After learning about Charlie's condition, Dr. Gustowski started helping him using osteopathic manipulative treatments (OMT). OMT is a set of techniques that gently guides muscles and bones back into place to reduce and eliminate muscle and joint restrictions that can interfere with normal function.  

Dr. Gustowski found areas of on Charlie's body that had muscle and joint tightness, including his hips, low back, jaw, neck and shoulders.  These issues probably occurred around his birth and intubation for his PPHN. In Charlie's case, Dr. Gustowski felt that using OMT on his head, jaw and neck helped him gain more control over the muscles he uses to plan sounds and words, most likely making it easier for him to speak.  Likewise, removing tightness in his pelvic muscles and joints also is making it easier for him to walk, run and jump. 

For the first time in Charlie's life, he is able to communicate basic wants and needs with his family.  Jill credits his intensive speech therapy program, in addition to Dr. Gustowski's treatments, for his improvement. While Charlie has only been a patient at UNTHSC since January, Jill hopes future visits with Dr. Gustowski will continue to help him improve his speech and muscle tone.

Jill says of Dr. Gustowski, "She has a passion for children, and she is vested in

Charlie's care. She is humble, knowledgeable and someone I could be friends with. She expects excellence from her students that join her during Charlie's visits, and she is modeling for them how to care for young children.  I am so thankful for everything she has done for Charlie and am excited to see what his progress will be down the road."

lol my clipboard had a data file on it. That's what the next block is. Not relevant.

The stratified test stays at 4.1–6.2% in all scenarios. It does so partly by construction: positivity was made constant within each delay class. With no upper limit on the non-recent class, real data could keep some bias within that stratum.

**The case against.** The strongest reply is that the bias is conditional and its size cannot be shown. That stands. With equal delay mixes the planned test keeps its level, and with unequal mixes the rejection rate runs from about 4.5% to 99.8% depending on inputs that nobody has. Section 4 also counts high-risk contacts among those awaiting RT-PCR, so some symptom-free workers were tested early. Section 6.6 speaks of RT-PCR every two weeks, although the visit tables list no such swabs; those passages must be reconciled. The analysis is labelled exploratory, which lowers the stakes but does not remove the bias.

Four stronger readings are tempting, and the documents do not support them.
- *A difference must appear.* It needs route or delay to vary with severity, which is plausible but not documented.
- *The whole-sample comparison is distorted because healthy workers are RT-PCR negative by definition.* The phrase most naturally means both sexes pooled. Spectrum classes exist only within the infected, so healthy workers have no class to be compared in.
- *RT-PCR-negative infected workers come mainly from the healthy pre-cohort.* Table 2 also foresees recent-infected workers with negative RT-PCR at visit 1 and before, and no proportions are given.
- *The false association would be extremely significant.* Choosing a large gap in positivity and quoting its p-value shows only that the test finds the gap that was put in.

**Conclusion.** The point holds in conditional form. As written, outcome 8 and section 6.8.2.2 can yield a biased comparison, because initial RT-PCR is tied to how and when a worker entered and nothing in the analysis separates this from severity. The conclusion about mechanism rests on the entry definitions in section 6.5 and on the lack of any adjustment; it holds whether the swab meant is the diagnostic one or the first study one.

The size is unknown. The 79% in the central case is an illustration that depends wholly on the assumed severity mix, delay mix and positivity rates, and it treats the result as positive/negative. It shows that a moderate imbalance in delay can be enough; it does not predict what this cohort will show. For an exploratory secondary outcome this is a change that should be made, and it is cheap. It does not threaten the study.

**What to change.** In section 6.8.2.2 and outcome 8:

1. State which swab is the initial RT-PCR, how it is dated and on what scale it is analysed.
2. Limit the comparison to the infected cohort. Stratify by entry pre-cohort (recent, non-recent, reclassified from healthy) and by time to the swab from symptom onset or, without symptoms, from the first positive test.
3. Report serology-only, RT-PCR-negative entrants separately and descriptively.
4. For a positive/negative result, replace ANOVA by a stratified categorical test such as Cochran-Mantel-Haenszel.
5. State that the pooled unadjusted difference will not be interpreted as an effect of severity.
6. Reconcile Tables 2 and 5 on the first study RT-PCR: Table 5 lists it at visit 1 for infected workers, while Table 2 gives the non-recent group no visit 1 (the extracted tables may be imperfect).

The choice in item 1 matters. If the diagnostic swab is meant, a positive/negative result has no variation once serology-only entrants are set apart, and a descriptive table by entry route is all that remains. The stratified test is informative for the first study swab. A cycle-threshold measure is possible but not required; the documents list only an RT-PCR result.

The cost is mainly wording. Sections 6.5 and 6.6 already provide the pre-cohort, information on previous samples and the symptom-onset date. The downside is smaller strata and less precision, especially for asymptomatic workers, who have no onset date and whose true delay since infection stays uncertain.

Many health conditions and disorders have special days to raise awareness.  The first-ever National Apraxia Awareness Day will be held on May 14 to educate the public about apraxia and provide support to families who are affected by it. Many insurance companies, including Charlie's, do not cover treatment for apraxia, so most of these families are forced to pay for speech and occupational therapies out of their own pockets.  Thankfully, Charlie's OMT visits with Dr. Gustowski are covered by his family's plan.

"The body has an amazing ability to heal itself, and children especially demonstrate this because they grow and change so fast," said Dr. Gustowski.  "OMT can help remove obstacles that are in the muscles and bones.  It's been fun working with Charlie, to see where his body needs a little help, and especially to see his progress.  He is a bright, kind young man with a loving and supportive family, and that support is a very valuable part of the healing process."  

To schedule an appointment with Dr. Gustowski, or any of our osteopathic manipulative medicine physicians, call 817-735-DOCS (3627).

For more information about apraxia, visit: http://www.apraxia-kids.org

 

 (This story was broadcast on KLIF radio on May 14.)

If you are with the media and need additional information or would like to arrange an interview,
please contact Jeff Carlton, Director of Media Relations, at 817-735-7630.

 

bottom frame